> >> the Canon is also well made I would doubt there are Seiko nomes
> >> individually making printers at that level. Check out Luminos
> >> Landscape for a comparison. They say all the pro Epson printers are
> >> hand calibrated, have to do that because the heads are difficult to
> >> replace. Canon's are drop in heads and the printer calibrates them on
> >> setup. Canon heads are user replacable too, just $600 apiece.
> >> The photo/matte black change routine took the 4800 off my list. I
> >> like matte and photo papers.

>
> > Also check the Canon Pixma iP 4300-I have it and is really nice.User
> > changeable head, cheap ink tanks, very good quality, very small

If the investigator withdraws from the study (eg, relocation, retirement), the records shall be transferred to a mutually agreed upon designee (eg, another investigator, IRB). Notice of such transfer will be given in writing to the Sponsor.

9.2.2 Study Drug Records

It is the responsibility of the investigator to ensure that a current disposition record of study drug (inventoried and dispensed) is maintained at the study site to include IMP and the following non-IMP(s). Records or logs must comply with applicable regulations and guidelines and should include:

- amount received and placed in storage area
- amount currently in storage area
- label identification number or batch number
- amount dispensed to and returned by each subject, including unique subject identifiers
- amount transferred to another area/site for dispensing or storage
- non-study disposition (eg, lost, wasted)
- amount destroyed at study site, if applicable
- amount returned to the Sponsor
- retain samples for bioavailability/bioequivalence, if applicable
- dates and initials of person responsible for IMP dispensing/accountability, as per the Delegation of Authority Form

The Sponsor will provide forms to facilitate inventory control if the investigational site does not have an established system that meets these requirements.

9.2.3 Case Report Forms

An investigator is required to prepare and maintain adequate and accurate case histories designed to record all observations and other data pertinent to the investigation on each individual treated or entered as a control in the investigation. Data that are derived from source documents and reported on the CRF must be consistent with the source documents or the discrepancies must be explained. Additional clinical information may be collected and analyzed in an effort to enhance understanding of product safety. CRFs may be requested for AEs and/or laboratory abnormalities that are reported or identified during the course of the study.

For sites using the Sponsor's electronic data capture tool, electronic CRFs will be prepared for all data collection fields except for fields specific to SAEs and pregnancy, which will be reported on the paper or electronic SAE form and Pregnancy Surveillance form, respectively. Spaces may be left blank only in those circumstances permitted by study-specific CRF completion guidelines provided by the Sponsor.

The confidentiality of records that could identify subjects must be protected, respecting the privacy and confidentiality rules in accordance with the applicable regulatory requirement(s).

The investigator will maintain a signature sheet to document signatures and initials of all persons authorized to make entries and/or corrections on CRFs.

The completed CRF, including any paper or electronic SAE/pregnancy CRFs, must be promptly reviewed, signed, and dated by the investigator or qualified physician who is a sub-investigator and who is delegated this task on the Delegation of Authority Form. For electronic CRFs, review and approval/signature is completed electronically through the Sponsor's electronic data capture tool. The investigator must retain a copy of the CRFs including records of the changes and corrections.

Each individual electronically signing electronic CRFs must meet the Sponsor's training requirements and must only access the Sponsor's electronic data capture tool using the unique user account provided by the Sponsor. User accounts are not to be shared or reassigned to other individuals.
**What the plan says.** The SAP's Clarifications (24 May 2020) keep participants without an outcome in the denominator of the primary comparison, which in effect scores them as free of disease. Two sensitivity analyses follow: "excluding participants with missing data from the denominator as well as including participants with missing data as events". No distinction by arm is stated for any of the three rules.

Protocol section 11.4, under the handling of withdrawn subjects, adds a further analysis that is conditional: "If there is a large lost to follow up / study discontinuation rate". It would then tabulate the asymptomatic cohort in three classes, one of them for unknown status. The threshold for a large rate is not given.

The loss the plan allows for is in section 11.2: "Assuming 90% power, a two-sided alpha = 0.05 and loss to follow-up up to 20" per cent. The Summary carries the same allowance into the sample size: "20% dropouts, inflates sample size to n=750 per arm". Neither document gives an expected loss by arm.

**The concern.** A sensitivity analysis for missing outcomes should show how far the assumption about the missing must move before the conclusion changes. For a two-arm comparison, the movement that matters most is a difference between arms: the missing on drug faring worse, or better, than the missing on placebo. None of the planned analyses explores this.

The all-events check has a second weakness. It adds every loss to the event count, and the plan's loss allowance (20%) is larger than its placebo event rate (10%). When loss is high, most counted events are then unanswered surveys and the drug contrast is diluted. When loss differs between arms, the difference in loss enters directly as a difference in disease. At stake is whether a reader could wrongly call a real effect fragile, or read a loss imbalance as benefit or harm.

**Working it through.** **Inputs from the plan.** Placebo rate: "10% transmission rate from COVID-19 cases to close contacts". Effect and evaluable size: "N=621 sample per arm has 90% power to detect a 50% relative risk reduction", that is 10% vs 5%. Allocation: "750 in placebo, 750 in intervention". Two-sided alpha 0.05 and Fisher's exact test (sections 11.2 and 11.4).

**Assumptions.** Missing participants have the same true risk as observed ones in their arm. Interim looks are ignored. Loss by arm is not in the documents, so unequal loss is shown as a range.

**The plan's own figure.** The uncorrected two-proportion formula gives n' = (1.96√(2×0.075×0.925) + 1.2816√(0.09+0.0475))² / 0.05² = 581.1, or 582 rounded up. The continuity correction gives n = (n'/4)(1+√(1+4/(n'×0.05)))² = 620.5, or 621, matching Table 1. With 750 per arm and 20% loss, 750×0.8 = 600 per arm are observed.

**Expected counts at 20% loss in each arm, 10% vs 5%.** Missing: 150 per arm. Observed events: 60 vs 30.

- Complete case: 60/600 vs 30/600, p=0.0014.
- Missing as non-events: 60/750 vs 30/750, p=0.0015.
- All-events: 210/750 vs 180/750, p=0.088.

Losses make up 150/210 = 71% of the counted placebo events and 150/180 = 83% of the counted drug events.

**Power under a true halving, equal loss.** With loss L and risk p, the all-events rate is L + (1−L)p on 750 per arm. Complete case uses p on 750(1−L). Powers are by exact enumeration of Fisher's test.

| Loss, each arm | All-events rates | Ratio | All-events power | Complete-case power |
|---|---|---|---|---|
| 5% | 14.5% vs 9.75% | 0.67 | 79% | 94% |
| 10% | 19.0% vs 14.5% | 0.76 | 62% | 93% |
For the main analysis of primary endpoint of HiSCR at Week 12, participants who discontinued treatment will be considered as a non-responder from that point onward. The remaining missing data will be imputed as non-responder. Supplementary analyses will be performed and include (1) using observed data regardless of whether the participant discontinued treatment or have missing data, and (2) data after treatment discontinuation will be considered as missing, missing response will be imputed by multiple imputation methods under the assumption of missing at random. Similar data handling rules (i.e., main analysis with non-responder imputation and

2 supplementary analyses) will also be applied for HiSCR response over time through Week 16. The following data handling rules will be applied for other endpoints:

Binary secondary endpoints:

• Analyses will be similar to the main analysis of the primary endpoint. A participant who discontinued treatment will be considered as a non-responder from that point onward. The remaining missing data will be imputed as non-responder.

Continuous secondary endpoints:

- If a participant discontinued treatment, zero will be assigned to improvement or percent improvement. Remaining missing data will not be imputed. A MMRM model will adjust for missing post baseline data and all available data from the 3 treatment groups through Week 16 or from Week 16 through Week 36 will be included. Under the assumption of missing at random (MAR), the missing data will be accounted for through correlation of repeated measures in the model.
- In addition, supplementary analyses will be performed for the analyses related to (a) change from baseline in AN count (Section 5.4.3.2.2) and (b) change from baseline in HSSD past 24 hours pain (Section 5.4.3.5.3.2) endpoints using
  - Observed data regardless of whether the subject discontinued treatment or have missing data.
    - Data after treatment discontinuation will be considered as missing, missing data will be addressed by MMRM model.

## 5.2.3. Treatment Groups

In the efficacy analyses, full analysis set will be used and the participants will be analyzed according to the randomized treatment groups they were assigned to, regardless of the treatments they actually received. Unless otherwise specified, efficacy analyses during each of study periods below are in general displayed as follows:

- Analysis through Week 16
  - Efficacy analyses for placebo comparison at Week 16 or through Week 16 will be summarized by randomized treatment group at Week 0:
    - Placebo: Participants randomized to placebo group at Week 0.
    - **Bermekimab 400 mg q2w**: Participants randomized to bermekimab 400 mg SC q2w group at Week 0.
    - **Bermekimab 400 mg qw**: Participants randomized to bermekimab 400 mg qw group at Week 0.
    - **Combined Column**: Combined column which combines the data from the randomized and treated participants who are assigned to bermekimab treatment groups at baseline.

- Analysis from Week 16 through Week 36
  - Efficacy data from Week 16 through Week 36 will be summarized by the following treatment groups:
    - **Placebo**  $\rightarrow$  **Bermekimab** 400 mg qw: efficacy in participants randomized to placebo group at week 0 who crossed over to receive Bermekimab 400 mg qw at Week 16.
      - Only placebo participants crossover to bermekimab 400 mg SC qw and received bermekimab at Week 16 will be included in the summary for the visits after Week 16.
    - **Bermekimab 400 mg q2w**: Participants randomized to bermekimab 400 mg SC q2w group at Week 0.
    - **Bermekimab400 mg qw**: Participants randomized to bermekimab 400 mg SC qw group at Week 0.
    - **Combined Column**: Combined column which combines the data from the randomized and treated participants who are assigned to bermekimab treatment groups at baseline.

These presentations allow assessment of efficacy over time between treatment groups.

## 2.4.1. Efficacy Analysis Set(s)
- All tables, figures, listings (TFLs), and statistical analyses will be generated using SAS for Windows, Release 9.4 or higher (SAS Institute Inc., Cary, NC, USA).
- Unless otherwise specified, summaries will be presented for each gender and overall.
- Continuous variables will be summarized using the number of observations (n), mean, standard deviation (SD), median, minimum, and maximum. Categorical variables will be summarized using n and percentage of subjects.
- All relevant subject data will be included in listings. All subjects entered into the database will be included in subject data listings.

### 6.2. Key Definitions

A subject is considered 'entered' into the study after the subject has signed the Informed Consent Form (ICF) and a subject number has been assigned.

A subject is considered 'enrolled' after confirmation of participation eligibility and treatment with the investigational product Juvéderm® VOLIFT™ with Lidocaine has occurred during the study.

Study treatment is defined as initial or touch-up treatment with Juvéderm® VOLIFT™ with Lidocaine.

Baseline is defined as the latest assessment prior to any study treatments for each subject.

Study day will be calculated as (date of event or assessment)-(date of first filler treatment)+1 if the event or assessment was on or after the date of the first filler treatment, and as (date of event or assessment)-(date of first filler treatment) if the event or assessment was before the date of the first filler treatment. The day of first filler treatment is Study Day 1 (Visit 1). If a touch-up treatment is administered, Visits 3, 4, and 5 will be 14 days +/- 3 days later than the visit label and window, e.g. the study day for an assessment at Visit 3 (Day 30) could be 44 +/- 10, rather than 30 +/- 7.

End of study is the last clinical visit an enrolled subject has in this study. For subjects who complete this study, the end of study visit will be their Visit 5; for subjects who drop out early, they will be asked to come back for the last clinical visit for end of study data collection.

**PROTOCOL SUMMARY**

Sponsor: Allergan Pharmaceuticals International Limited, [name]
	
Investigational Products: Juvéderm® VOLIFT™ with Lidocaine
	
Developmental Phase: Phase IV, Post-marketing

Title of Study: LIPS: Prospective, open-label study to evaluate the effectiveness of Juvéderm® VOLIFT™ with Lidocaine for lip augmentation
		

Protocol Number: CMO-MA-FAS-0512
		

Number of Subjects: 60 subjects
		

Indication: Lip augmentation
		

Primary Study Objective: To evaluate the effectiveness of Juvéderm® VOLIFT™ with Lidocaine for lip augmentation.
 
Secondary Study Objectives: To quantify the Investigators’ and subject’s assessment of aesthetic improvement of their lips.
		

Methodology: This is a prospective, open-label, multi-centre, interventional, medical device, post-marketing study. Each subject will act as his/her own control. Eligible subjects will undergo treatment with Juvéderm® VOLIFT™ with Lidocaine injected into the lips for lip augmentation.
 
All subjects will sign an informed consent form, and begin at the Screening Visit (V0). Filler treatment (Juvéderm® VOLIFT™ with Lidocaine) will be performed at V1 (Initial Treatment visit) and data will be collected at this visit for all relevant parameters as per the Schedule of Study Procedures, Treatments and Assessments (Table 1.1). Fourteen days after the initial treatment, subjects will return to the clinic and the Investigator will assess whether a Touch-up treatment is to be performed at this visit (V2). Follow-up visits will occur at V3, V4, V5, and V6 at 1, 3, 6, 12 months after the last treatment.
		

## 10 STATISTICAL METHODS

> > droplet size.Prints on cds, prints on both sides of a sheet
> > automatically, has a permanent paper tray like a laser.5 ink
> > tanks-Y,M,C black and bulk black.

>
> That's really in a different market from what he's looking at.
>
> The printers he's looking at print up to 17 inches wide using
> pigment-based ink in 8 or more colors. *The Canon equivalent would be
> the Pixa iPF5000.



Yes it is but thanks for the suggestion anyway. As a very old B &W
film and printer person, I am particularly attracted to the latest
generation of Epson Inksets with their added depth for B & W printing.
I don't have the digital - inkjet printing terminology down pat yet so
please excuse my attempts to talk around my lack of technical
fluency.

I appreciate the *lead* to the Canon Pixa IPF5000, and I am now
looking into that as well.

Thanks again all.

David N.